I came across this title in the blogosphere before, but I haven’t gotten myself to read it, let alone acquire a copy. Then one day, as I was browsing for new books to read, Something Like Normal caught my attention again and right there I decided to grab a copy immediately.
Here’s the summary of the book:
My parents are splitting up.
My brother has stolen my girlfriend.
(He also stole my car.)
And I’m haunted by the ghost of my best friend.
Then I run into Harper.
(Technically, her fist runs into my face.)
She’s beautiful, smart, funny…
…and she wants nothing to do with the messed-up Marine who ruined her life.
Sometimes the best you can hope for is something like normal.
Sometimes what you get might be even better.
It’s kind of hard to look for this copy at our local bookstores. It took a while for one of the bookstore’s staffs to notify me of its availability. I think I waited for a month and I even included this in my Christmas wish list in case our family ‘Santa Claus’ will be able to find a copy. Because of that, who would’ve thought that I now own two copies of the book: one from the bookstore and the other one given by our ‘Santa Claus’ uncle who immediately ordered the book abroad right after I listed my wish list in our family Facebook group.
Anyway, moving on to the story, Something Like Normal talks about the life of Travis Stephenson during his Marine service in Afghanistan and his extended vacation break after his friend’s death. Since then, he’s been struggling with hunting and troubling nightmares coupled with his break-up with his ex-girlfriend, as well as his relationship with his father.
At a glance, it’s kind of hard to imagine a nineteen-year-old person to encounter all of the conflicts mentioned in the book at the same time, but I’m amazed by how Trish Doller successfully portrayed the situation in the eyes of a teenager and perfectly described how he would react to it. The storyline just flows so naturally that I do not have a hard time looking into Travis’s life and understand what he’s going through. The burden he carries may be a bit heavier than the burdens any other normal teenager would have, but his actions are definitely justified based on his experiences.
The story is set in the present time with flashbacks here and there whenever a certain situation or object reminds him of his past. It is in this case where readers will begin to notice the changes in Travis’s attitude and personality. From being the immature boy that he was, Travis grows to become more mature, confident, and independent with an open mind and a new perspective in life throughout his time as a Marine. This character development is also made possible with the help of other characters, especially his family, Harper, his friends, and even Paige.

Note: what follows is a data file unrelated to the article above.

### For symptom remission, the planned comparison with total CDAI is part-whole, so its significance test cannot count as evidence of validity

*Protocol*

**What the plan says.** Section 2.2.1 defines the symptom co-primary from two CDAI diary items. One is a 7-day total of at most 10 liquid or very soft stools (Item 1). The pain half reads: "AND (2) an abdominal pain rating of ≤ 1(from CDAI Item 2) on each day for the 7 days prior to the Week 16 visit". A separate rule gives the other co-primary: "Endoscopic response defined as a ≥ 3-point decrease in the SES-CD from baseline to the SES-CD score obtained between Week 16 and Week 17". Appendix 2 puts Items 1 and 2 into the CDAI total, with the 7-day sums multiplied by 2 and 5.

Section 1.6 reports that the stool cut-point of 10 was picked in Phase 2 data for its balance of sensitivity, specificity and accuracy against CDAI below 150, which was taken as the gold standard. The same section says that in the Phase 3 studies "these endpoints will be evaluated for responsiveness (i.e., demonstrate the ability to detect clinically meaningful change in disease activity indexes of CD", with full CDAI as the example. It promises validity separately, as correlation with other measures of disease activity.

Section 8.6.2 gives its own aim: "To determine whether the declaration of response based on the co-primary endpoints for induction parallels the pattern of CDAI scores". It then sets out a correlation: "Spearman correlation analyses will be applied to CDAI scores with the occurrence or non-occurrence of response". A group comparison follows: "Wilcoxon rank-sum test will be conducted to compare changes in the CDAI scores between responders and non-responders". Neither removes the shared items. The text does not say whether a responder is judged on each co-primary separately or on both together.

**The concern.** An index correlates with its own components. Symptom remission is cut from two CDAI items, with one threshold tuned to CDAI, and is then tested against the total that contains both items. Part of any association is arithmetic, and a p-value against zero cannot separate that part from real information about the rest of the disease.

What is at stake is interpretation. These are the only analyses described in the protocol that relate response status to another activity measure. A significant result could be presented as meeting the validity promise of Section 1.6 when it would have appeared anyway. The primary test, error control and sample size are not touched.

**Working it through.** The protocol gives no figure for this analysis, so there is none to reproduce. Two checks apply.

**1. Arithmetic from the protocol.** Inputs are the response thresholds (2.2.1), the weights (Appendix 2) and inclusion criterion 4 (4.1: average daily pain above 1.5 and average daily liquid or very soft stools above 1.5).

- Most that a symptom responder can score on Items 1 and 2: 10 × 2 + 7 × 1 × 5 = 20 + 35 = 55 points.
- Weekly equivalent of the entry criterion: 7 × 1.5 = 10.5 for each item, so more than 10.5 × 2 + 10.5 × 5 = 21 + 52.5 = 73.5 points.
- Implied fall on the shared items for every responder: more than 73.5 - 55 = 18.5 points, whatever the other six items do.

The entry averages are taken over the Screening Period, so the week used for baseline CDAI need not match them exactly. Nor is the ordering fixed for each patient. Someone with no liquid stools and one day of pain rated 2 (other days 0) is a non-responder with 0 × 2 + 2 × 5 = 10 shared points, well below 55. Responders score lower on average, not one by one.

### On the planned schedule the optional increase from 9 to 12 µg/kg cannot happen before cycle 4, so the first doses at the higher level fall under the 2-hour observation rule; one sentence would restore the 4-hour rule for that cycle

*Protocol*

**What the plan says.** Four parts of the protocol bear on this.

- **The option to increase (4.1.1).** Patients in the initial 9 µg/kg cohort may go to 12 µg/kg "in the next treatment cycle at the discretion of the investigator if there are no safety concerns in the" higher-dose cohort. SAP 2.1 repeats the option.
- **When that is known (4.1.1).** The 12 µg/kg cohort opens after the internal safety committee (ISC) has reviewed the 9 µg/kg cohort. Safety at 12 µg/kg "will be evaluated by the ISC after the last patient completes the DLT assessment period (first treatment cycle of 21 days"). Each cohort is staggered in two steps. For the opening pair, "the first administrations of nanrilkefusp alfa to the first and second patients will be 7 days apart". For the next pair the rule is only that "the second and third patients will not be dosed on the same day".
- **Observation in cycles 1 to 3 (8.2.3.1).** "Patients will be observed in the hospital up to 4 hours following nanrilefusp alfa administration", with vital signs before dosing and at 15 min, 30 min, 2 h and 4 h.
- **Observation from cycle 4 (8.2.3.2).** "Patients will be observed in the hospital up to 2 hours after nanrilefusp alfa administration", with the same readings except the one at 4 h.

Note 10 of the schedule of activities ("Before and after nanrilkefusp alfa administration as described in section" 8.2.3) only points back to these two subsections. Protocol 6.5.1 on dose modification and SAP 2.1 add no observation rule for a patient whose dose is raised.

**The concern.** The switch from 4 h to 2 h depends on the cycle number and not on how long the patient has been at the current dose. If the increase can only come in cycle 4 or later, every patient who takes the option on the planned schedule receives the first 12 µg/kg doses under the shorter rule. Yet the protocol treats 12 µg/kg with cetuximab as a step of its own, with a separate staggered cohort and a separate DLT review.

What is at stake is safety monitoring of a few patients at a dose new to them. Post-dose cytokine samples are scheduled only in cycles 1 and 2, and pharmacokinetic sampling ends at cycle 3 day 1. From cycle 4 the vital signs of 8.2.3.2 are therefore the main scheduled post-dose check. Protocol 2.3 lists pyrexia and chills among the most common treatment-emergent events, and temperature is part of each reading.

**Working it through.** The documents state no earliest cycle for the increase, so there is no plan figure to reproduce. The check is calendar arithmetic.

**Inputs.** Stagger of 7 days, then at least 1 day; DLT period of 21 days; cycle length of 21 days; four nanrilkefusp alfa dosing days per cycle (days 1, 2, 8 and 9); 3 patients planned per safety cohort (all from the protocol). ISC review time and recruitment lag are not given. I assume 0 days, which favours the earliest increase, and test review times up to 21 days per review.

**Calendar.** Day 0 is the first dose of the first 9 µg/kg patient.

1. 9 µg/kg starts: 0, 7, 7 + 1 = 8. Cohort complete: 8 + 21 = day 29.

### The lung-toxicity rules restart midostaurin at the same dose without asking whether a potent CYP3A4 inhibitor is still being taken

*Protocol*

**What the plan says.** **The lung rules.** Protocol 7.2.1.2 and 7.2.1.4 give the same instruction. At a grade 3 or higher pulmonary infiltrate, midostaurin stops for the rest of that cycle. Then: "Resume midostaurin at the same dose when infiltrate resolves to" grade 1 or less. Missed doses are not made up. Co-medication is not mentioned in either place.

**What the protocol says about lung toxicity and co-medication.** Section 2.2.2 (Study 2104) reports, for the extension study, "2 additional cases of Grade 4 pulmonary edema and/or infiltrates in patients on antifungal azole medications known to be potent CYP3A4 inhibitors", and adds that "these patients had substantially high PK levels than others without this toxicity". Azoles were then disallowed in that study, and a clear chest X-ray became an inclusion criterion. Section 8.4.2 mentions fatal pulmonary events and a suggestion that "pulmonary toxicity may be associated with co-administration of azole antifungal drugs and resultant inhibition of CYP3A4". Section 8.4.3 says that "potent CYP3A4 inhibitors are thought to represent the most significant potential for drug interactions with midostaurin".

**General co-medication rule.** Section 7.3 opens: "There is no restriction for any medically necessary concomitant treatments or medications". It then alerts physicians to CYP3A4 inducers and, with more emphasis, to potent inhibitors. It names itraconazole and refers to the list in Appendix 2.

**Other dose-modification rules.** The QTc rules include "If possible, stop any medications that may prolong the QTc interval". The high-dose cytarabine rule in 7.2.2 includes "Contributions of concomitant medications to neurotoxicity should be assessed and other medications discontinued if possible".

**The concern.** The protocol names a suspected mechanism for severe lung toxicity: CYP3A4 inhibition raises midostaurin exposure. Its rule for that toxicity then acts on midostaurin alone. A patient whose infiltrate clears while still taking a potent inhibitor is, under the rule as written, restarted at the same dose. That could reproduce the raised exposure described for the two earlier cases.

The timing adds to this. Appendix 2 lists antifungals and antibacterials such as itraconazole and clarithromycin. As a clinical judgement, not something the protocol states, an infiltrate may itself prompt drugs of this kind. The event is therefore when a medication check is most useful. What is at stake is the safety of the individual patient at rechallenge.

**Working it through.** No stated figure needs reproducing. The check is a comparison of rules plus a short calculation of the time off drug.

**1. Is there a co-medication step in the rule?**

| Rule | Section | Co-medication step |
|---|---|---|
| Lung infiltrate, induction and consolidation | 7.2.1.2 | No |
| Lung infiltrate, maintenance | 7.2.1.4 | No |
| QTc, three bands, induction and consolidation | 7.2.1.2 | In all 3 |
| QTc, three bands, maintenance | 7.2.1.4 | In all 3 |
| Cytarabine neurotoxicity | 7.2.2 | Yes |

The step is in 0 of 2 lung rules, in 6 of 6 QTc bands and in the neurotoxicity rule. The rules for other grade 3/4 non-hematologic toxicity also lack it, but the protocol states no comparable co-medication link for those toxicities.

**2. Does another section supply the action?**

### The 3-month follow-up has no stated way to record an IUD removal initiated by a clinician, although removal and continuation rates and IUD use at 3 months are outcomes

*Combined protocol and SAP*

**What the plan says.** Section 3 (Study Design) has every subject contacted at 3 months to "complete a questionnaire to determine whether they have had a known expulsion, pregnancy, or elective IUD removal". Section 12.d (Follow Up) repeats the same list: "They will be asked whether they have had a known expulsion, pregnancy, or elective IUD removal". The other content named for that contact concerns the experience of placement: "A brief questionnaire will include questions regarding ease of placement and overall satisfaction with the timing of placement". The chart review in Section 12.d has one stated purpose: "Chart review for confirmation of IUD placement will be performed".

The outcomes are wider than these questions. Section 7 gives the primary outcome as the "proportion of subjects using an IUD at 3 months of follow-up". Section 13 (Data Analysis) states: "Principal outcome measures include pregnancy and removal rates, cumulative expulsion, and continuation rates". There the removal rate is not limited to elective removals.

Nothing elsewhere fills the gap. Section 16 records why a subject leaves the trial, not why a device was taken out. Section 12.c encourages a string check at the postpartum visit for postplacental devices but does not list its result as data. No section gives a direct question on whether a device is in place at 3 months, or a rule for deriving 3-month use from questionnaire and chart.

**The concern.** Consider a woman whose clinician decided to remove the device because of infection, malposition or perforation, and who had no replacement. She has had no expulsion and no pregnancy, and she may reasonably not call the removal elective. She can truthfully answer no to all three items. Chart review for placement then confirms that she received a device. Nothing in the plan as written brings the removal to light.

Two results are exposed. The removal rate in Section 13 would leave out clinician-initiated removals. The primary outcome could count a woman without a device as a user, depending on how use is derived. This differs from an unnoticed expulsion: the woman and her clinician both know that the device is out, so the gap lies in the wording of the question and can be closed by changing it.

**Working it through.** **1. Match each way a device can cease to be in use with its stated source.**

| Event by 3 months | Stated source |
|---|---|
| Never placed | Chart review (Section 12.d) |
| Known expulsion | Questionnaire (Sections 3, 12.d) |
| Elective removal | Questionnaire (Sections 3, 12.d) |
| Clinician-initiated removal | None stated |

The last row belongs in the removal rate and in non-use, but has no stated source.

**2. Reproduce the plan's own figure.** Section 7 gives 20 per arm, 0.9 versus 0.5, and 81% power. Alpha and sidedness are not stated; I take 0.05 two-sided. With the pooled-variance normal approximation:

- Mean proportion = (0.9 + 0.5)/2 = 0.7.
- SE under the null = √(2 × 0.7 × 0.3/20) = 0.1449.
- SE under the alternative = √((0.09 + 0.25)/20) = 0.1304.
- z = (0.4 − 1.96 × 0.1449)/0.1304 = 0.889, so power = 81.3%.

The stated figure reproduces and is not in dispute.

One of the things I like about this book is that it does not limit itself to Travis’s relationship with Harper. It is not entirely a pure love story as the book also explores and elaborates his relationship with his parents and Marine troops. Secondly, being a Nicholas Sparks fan, I like how his work is incorporated into the story. If you’re familiar with Dear John, then you would understand. And lastly, this book got me hooked immediately. Moreover, it unexpectedly captured my heart. I won’t deny that I almost cried at one part of the story. I have to actually stop myself from tearing up while on the airplane as people might see me (hihi!).
All in all, this is one heck of a book to read. I undeniably enjoyed it. This book may be a light read, but the effect it has on me makes it worth-reading. The pacing is good and the way the author writes the story pushes the readers to keep reading, root for the characters, and feel giddy on the sweet things. This will definitely not be the end of reading Trish Doller’s works. Something Like Normal offers a story that makes normal look fun and extraordinary.